Extractive summaries of and key takeaways from the articles curated from TOP TEN BUSINESS MAGAZINES to promote informed business decision-making | Week 294 | April 28-May 4, 2023
The top 3 lessons Bill Gates taught this former Microsoft VP
By Eleanor Pringle | Fortune | May 2, 2023
It was more than 30 years ago when Chris Williams first found himself in the room with Microsoft founder Bill Gates. Gates had just purchased Fox Software, a producer of database management systems, for $170 million. In 1992 Williams, who had worked at Fox Software as a developer and director of marketing, was one of a handful invited to Microsoft’s office, to meet with Gates and discuss the business he had just bought. The aim of the meeting, Williams said it became apparent, was for Gates to understand how the product he had purchased—Fox Pro—worked faster than existing Microsoft rival, Cirrus. Williams observed the following three features of Gates which according to Williams become sharp over time.
- Get to the details. Gates fired question after question at the engineer before him, Williams said, getting to such a level of detail that they discussed the movement of single bits and the size of the Intel 80386 instruction cache. It was only then that Gates seemed satisfied, bringing the meeting to an end. “In the years that passed, I saw Bill do this same kind of exercise time and again,” Williams said. “He was always curious, always wanted to understand, always drilling for more detail. As a younger man this drilling was aggressive and harsh. As he got older, his passion for detail never left, just his method for getting there mellowed.”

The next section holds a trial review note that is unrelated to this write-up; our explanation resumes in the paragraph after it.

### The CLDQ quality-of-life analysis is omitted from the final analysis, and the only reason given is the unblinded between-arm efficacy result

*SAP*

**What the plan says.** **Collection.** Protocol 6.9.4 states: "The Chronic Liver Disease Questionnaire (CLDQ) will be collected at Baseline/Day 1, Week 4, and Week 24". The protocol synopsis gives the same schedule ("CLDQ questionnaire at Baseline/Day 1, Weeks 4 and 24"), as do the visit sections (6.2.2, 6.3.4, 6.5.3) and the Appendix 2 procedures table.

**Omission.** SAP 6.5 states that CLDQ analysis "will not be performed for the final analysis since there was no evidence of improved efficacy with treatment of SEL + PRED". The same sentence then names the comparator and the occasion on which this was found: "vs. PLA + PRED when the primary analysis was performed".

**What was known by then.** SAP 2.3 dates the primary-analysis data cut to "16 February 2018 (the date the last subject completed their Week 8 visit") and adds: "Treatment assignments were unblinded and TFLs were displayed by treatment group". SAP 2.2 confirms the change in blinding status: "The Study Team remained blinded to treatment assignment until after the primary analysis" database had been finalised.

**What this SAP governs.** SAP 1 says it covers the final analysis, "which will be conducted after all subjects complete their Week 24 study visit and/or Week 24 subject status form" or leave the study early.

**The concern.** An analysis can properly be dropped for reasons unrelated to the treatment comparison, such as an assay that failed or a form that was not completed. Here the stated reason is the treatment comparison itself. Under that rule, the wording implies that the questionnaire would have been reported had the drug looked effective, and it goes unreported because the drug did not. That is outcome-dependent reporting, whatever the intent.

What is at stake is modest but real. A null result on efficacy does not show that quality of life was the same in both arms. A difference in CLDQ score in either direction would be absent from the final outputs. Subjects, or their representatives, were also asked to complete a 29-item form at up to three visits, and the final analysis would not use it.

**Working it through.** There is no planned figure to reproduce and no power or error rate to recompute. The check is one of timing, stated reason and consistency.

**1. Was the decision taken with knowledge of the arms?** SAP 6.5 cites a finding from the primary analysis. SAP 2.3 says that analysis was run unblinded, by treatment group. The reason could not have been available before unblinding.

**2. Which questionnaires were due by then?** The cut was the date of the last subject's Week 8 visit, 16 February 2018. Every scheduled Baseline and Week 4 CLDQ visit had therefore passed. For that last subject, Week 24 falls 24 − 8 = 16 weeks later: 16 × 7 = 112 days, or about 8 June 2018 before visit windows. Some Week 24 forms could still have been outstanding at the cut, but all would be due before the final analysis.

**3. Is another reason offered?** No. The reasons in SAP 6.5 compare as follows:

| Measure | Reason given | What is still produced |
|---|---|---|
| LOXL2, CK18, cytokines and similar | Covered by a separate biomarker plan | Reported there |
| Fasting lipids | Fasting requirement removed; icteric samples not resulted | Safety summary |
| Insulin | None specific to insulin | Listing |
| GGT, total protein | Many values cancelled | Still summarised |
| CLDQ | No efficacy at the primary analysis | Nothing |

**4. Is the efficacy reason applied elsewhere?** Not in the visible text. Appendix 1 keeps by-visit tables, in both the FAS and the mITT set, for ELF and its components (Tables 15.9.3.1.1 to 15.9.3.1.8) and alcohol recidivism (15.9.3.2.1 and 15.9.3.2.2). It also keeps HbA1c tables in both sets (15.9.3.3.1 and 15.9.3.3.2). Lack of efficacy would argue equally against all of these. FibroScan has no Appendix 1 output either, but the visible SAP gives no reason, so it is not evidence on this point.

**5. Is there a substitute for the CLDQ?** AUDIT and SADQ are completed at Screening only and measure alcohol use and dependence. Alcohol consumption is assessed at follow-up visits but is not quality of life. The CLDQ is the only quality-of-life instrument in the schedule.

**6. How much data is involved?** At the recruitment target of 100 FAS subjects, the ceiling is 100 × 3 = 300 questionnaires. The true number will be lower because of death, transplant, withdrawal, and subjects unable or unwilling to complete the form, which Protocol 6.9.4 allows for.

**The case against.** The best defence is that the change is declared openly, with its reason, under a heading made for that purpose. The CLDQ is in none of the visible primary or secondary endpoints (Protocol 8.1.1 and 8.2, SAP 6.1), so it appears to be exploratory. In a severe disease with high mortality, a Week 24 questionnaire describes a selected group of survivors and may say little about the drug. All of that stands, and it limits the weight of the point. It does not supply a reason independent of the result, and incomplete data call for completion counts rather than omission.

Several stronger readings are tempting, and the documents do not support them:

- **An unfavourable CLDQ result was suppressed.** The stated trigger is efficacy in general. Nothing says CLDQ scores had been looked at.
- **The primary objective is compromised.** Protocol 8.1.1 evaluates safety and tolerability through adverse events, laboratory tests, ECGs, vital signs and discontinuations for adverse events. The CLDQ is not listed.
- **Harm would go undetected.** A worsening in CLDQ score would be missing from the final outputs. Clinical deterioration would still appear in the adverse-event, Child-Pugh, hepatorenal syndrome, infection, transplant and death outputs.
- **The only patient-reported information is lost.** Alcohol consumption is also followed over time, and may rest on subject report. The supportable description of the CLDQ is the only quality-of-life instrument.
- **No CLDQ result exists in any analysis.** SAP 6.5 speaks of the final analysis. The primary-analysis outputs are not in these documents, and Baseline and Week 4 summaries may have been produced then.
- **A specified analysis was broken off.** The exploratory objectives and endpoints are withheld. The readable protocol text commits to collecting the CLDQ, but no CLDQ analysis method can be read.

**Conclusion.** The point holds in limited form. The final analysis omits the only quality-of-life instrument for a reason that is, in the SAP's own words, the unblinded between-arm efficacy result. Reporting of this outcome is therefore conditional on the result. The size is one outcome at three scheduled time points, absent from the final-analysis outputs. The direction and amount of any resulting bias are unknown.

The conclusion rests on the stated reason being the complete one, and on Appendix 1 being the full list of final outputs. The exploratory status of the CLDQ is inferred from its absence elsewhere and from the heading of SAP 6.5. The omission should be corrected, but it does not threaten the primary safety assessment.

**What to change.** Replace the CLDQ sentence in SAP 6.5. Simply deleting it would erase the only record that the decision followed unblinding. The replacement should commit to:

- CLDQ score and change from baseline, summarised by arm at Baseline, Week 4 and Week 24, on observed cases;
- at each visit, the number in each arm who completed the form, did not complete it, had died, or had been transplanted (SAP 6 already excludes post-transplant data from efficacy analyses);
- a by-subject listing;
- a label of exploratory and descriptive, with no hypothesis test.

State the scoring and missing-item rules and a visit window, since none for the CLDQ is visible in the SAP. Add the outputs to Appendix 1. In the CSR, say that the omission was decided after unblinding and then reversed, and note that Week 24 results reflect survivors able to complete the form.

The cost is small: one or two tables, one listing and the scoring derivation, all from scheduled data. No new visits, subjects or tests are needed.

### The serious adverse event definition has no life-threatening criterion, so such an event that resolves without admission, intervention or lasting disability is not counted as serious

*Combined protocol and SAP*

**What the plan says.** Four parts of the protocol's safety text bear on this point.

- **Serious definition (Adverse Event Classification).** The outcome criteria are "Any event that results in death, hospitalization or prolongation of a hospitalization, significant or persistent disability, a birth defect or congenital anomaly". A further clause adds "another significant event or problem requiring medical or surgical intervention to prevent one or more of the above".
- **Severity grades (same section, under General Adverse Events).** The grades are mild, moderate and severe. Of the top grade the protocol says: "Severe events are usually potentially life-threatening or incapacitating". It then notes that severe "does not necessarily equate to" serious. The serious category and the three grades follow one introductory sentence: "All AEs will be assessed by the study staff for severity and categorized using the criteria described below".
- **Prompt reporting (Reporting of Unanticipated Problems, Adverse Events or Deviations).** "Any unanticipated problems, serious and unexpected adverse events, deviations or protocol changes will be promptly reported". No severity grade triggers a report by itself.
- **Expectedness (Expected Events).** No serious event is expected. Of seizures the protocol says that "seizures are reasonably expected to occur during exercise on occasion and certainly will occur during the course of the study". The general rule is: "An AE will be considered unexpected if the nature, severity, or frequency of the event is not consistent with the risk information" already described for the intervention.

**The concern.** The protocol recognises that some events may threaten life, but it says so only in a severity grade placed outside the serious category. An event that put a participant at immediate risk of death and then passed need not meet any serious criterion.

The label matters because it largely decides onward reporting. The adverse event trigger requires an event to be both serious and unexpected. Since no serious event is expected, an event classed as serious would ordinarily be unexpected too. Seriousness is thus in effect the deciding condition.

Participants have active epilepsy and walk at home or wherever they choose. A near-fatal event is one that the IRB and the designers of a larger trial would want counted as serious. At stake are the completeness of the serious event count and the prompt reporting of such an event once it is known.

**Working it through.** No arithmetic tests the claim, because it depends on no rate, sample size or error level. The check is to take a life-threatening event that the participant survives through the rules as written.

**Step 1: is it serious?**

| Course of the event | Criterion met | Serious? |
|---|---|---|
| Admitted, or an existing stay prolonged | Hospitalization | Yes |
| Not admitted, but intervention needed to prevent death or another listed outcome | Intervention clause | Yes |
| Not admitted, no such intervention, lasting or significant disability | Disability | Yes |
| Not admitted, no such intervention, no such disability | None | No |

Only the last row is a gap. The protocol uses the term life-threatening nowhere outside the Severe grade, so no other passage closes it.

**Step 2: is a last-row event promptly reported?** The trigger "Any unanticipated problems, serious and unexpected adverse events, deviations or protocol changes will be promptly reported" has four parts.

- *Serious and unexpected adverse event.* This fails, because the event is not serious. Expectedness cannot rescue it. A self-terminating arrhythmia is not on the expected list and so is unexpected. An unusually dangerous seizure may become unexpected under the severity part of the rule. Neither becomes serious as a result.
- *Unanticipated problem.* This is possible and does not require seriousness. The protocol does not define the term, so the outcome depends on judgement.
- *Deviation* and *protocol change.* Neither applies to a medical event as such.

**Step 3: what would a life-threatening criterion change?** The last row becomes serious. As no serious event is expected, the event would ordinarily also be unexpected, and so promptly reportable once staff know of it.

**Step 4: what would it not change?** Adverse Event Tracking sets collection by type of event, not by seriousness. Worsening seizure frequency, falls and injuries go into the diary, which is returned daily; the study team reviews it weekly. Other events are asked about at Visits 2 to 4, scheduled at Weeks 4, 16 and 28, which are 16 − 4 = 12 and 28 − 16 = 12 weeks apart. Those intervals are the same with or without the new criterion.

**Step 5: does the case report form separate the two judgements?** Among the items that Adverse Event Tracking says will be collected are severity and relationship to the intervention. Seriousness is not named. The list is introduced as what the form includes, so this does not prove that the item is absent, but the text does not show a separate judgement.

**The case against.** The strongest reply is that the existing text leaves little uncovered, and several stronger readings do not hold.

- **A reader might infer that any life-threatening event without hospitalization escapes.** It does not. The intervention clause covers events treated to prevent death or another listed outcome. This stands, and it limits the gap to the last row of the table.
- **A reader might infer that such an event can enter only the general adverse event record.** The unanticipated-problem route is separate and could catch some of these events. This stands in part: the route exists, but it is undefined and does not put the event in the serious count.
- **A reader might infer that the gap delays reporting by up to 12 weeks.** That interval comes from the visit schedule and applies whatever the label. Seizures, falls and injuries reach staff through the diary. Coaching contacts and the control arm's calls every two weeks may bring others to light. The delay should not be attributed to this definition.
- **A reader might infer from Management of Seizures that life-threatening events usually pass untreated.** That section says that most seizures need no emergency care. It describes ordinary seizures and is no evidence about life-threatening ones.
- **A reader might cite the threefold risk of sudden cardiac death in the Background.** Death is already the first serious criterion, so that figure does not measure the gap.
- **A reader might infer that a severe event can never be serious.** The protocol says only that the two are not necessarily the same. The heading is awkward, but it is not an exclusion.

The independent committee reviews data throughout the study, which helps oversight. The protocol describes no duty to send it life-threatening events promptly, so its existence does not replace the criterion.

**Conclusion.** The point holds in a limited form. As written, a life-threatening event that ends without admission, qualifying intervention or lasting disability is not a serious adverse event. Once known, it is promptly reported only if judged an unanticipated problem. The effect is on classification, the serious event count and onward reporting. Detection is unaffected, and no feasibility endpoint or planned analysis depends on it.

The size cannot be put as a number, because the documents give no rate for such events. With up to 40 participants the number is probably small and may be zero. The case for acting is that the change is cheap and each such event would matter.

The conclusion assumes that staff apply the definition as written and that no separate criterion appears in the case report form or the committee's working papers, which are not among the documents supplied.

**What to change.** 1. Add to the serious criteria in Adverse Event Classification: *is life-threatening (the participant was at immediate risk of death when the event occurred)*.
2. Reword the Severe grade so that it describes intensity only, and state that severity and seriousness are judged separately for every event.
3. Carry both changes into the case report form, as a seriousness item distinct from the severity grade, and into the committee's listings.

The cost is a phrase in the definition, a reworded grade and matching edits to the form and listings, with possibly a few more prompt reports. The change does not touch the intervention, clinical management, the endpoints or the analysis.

- ‘Smell the odor’ According to Williams, Gates isn’t afraid to tell it like it is. The man is known for speaking his mind—often sharing his thoughts on his website, Gates Notes. This year alone the tech titan has shut down a proposal to temporarily ban the development of advanced large language models like ChatGPT, saying the plan wouldn’t solve any of the issues the public is now facing because of the technology.
- Get to the point. Having left Microsoft in 2000, Williams said one major lesson still stands out to him: Cut through the noise and get to the crux of the issue. Williams explained. “The staff would have miles of data and dozens of opinions on the correct path. They would say, ‘We’re struggling to decide if we should do X and build this, or head toward Y and build that.’ “Within seconds Bill had absorbed it all. Somehow, someway, he found the two or three variables that mattered. He would blurt out, ‘Don’t you see, this and that are what matters, it’s so clear you should do X.’” Williams points out, as Gates was “virtually always right.”
2 key takeaways from the article
- In 1992 Williams, who had worked at Fox Software as a developer and director of marketing, was one of a handful invited to Microsoft’s office to meet with Gates and discuss the business he had just bought. Speaking on LinkedIn, Williams remembered how Gates had little time for pleasantries in their initial meeting: He wanted to “see what he’d bought.”
- In this meeting, Gates taught three important lessons. These are: attention to the details, speak up your mind, and cut through the noise and get to the crux of the issue. And according to Williams these attributes of Gates have become sharp over time.
Topics: Decision making, Leadership